When Bishop Watterson High School teacher Carla Hale returned to work last month after her mother's death, administrators at the Catholic school in Clintonville confronted her with a letter. An anonymous parent had written to the Roman Catholic Diocese of Columbus, appalled that Hale had listed her female partner's name in an obituary. Within weeks, Hale said, she was fired because she is in a gay relationship.
When Bishop Watterson High School teacher Carla Hale returned to work last month after her mother’s death, administrators at the Catholic school in Clintonville confronted her with a letter.
An anonymous parent had written to the Roman Catholic Diocese of Columbus, appalled that Hale had listed her female partner’s name in an obituary.
Within weeks, Hale said, she was fired because she is in a gay relationship.
Students and other supporters recently caught wind of the firing, and on Monday, a petition was initiated on change.org to seek Hale’s reinstatement. It had gained about 4,000 signatures by yesterday afternoon.
“The school claims its mission is to teach its students about love, acceptance and tolerance, and yet it did none of this in the way it treated Ms. Hale,” the petition says.
Hale said yesterday that she has been humbled and overwhelmed by the support.
“It’s amazing that they’ve come together and rallied around this situation,” she said. “I’m in awe of them.”
According to a contract between the Columbus diocese and the Central Ohio Association of Catholic Educators, teachers can be terminated for “immorality” or “serious unethical conduct.” George Jones, a spokesman for the diocese, had no comment yesterday, saying personnel matters are confidential.
Hale, a physical-education teacher who taught at Watterson for 19 years, said she has filed a grievance under the terms of the contract, seeking her job back. Her attorney, Thomas Tootle, said they are exploring other legal options.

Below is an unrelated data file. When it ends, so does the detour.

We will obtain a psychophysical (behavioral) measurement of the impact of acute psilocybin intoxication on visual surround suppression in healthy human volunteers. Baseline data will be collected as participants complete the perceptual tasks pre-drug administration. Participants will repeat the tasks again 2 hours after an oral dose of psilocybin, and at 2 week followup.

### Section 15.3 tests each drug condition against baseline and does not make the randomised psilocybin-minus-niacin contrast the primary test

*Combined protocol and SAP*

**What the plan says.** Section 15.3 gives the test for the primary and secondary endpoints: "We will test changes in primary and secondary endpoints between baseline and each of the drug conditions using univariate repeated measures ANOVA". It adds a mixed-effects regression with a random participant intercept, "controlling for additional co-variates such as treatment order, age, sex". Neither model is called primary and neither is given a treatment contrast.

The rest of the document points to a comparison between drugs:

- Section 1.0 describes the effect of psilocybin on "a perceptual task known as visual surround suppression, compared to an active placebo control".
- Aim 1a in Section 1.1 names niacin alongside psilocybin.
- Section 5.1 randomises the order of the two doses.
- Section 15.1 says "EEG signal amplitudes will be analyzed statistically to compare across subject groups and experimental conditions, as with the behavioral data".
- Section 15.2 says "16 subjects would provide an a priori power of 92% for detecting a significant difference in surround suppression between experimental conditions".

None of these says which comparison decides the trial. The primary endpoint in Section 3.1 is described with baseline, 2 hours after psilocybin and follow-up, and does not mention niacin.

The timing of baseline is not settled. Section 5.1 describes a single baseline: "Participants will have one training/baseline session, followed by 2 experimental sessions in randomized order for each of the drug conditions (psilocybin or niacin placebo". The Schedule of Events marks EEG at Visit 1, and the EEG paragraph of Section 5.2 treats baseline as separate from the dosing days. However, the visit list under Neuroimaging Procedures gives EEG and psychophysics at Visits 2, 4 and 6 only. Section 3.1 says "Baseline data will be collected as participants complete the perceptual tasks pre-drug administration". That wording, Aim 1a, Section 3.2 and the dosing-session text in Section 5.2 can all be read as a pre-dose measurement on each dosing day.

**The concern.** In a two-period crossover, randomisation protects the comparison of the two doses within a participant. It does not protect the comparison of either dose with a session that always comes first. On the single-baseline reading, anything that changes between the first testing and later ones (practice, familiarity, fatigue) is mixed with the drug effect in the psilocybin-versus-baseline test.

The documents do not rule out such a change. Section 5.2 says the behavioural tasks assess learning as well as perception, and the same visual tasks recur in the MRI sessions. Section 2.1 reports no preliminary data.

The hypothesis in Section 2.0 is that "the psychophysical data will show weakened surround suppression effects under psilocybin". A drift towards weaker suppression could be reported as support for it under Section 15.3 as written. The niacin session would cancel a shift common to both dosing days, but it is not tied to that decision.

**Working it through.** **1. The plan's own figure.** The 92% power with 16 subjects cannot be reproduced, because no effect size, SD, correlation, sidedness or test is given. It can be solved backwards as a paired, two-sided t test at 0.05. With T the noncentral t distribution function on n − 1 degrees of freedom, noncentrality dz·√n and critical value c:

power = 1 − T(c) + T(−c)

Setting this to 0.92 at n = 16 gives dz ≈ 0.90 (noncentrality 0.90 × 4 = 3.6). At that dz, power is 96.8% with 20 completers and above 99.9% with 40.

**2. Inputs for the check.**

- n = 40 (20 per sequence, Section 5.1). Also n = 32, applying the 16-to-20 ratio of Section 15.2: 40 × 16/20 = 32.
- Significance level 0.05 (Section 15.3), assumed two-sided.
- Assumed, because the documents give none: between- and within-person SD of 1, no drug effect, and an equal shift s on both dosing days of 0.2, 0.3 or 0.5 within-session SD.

Hale, a practicing Methodist, said she also hopes the reaction to her dismissal spurs Catholic leaders to reconsider their stance on gay relationships.
The Catholic Church considers sex between members of the same gender harmful and wrong but also urges kindness, compassion and sensitivity toward people with same-sex attractions.
Students said it was known or suspected that Hale was gay, but she did not discuss her lifestyle with students or espouse same-sex issues.
Lindsey Perkins of Dublin, a 2001 Watterson graduate, called Hale a “wonderful teacher and amazing role model” whom Watterson should be proud to have on staff.
“It’s just a very poignant time for something like this to happen, and hopefully for people to start realizing that we need to practice acceptance and humility to all people,” she said.
Peter Clark of Powell, a 2011 Watterson graduate, said Hale was a compassionate, understanding teacher who was fired for something that “has nothing to do with education.”
“It’s a disgusting display of hypocrisy by the education system that I was once so proud of,” said Clark, a religious-studies major at the College of Charleston in South Carolina.
Ian James, co-founder of the FreedomOhio movement that supports same-sex marriage rights, expressed disappointment in Hale’s firing and concern that her privacy had been violated.
“But for the fact that she is in a committed relationship and it’s in her mother’s obit, no one would know,” James said. “It seems so inherently wrong and callous ... to say, ‘In addition to losing your mother, you lose your career.’??”